It is interesting to note that control projects generally fall into two categories: 1. A new control process or 2. Enhance or copy an existing control process. Tackling either of these options need to follow a similar approach. Sometimes the individuals tasked with these projects feel that they can worry about the details later. “I’ll just slap together some control blocks that makes me feel good and we will fix it later”. This potentially will cause problems or provide a less than desirable result when the task is done.

The first thing that must be done is to collect all of the details of the process. This would begin with the Piping and Instrument Diagrams (P&ID), Duct and Instrument Diagrams (D&ID) and all related Process Descriptions. This information will provide a starting point for understanding what the electrical, mechanical and process engineers have developed for that batch or continuous process. These diagrams will identify the locations of the existing or proposed instruments and how they report information of the overall process. By reviewing the Process Descriptions, the control engineer or technician can recommend additional instruments or request additional information from the process engineers.

Once the process has been clarified and understood, the control specialist can identify all of the control and process components and obtain the specifications for each of these components. The component specifications can be compared with the results desired from the overall process. Considerations for particular component selection or accuracy could be driven due to extreme sensitivity regarding pressure, temperature, level or flow. Additional considerations may be driven by Transfer of Custody (TOC) applications, Environmental/Emissions Regulatory Agencies or simple economics of the process.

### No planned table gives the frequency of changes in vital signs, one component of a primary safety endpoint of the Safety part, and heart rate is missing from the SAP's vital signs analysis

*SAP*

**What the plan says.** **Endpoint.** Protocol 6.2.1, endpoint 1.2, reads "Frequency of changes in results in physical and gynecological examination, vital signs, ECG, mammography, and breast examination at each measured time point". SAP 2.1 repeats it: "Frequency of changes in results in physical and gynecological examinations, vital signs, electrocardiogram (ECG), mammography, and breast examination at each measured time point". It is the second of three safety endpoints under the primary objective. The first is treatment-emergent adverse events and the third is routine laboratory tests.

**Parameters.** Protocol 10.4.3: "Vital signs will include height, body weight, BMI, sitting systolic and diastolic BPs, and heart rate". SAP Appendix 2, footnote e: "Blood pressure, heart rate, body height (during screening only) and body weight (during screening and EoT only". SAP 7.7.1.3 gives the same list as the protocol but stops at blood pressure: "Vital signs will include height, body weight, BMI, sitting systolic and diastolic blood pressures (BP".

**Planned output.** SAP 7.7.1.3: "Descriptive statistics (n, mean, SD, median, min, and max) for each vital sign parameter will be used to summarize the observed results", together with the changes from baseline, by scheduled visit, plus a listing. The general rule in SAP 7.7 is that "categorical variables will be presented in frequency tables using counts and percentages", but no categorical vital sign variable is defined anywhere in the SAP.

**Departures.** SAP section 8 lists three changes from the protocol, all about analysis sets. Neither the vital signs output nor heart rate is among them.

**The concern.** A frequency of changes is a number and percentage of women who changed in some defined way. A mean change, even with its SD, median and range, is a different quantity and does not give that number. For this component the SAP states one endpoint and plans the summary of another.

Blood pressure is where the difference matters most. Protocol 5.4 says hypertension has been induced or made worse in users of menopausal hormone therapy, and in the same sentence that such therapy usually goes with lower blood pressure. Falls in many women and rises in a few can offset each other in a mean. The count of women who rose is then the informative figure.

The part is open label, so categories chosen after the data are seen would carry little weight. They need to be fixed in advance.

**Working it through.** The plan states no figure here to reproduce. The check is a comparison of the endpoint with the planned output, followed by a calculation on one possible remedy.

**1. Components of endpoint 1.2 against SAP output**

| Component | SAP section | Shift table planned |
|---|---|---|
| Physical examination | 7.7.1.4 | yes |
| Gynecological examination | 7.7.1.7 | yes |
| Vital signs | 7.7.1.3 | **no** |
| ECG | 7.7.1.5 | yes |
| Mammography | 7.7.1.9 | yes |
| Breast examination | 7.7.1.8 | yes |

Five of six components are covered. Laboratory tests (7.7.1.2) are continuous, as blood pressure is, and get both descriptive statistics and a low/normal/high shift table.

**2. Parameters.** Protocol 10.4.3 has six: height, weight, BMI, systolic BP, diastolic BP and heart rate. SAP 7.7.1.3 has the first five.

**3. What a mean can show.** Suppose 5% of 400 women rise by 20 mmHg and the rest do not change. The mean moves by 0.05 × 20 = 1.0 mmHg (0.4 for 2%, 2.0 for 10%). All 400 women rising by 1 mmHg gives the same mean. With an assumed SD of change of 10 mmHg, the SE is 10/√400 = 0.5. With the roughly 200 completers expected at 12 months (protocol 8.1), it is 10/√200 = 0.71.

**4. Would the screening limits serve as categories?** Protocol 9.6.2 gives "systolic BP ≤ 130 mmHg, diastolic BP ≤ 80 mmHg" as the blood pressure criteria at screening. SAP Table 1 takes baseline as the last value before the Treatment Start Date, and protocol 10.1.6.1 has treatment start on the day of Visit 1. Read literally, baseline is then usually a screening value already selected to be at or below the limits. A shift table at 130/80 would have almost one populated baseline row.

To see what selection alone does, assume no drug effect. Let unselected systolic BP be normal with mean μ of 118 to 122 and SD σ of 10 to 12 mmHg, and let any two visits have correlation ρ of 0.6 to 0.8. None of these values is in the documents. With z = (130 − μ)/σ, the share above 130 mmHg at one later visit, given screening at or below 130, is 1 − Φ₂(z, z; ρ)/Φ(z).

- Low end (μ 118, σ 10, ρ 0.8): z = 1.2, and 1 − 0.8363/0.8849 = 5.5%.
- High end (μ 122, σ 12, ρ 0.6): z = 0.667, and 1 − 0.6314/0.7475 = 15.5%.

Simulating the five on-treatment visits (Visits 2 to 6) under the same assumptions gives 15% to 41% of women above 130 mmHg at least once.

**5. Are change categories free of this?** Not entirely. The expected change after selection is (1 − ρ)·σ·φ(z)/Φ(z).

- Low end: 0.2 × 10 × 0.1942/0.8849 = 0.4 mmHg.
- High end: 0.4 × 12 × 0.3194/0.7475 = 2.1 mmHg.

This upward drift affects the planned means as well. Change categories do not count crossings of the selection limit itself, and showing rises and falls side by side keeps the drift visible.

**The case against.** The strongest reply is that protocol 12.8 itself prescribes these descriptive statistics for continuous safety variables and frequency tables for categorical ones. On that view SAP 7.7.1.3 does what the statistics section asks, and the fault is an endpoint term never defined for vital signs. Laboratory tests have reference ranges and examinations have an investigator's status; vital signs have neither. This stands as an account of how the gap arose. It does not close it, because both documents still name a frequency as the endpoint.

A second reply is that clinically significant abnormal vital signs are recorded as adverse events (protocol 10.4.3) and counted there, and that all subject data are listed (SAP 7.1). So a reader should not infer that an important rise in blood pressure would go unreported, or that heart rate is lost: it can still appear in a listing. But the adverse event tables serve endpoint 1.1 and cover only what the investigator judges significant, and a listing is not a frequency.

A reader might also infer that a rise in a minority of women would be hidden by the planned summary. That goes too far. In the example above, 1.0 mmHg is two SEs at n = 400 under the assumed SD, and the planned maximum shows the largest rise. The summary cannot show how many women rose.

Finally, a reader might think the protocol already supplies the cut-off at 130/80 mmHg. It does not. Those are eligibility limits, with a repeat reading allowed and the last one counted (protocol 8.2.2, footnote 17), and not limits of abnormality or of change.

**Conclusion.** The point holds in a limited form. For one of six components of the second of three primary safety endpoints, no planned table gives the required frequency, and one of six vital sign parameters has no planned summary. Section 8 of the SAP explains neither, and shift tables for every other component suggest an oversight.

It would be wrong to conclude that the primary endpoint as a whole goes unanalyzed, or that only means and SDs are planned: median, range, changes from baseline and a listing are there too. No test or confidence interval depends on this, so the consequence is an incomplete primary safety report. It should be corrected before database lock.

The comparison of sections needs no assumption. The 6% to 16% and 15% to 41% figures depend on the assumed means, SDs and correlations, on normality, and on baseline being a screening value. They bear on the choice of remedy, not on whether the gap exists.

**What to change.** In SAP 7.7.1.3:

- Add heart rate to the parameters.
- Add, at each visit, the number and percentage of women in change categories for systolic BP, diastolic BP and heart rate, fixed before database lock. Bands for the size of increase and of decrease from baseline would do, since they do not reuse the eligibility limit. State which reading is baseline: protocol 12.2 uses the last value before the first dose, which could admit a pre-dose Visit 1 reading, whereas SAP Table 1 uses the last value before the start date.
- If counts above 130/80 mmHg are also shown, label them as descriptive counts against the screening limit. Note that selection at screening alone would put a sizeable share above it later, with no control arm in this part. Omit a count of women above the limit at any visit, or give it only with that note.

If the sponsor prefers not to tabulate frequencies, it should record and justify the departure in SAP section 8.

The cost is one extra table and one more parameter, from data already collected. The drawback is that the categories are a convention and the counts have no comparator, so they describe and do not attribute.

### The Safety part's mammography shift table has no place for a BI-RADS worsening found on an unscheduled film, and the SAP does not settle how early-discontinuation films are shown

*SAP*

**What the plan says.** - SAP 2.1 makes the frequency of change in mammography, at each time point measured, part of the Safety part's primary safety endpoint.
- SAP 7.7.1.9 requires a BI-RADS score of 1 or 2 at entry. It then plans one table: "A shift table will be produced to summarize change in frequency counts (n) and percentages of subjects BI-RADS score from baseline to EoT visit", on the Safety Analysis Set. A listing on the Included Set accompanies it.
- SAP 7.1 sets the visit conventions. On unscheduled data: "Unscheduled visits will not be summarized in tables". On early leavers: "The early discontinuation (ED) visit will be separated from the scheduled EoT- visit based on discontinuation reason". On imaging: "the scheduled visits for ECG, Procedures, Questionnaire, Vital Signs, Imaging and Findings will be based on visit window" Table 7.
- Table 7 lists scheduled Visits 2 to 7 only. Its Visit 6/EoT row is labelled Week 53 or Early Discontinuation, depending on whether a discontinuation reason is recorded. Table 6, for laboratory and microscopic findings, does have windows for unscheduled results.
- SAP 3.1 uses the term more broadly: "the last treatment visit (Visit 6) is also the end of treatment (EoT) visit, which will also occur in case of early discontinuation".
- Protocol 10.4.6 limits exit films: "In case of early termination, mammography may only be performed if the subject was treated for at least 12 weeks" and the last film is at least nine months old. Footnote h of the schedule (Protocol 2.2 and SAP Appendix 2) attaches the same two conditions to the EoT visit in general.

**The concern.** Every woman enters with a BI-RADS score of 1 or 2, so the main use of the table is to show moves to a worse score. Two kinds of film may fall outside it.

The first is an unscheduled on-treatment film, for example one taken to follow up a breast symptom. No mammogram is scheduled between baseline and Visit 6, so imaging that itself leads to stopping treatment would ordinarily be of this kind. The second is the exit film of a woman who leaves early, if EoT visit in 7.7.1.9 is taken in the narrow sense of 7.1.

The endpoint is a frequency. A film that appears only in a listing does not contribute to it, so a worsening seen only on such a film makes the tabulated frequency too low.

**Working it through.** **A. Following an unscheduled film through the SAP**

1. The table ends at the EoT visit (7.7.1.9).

Protection of the equipment and process components must also be considered. Details of pumps, reactors, heaters, condensers, towers, valves and process flow must be understood. Component suppliers or the process system engineers will have the details and limitations associated with each of these components. If these documents have not been delivered to the engineers, then it is up to the control professional to obtain this information. (Documentation – Documentation – Documentation). The high and low limitations must be respected. The resulting control schemes and process piping must be able to protect these components.

Once the control professionals have become “one with the documentation” they can begin their tasks to configure an overall control scheme. Control schemes should be generated from the top – down. You need to begin at the 50,000 foot level with an overall view and drive down to the details at ground level. The Control Professionals’ 50,000 foot view must be beat against the view that the Process Engineers have envisioned. Any deviations between views must be conformed so the process and associated control scheme are consistent. At this point the Control Professional can begin narrowing down the vision and working toward the intimate details.

This is where we begin to find problems.

The next blog will be covering some of the problems areas:

Next time – Pumps and flow problems

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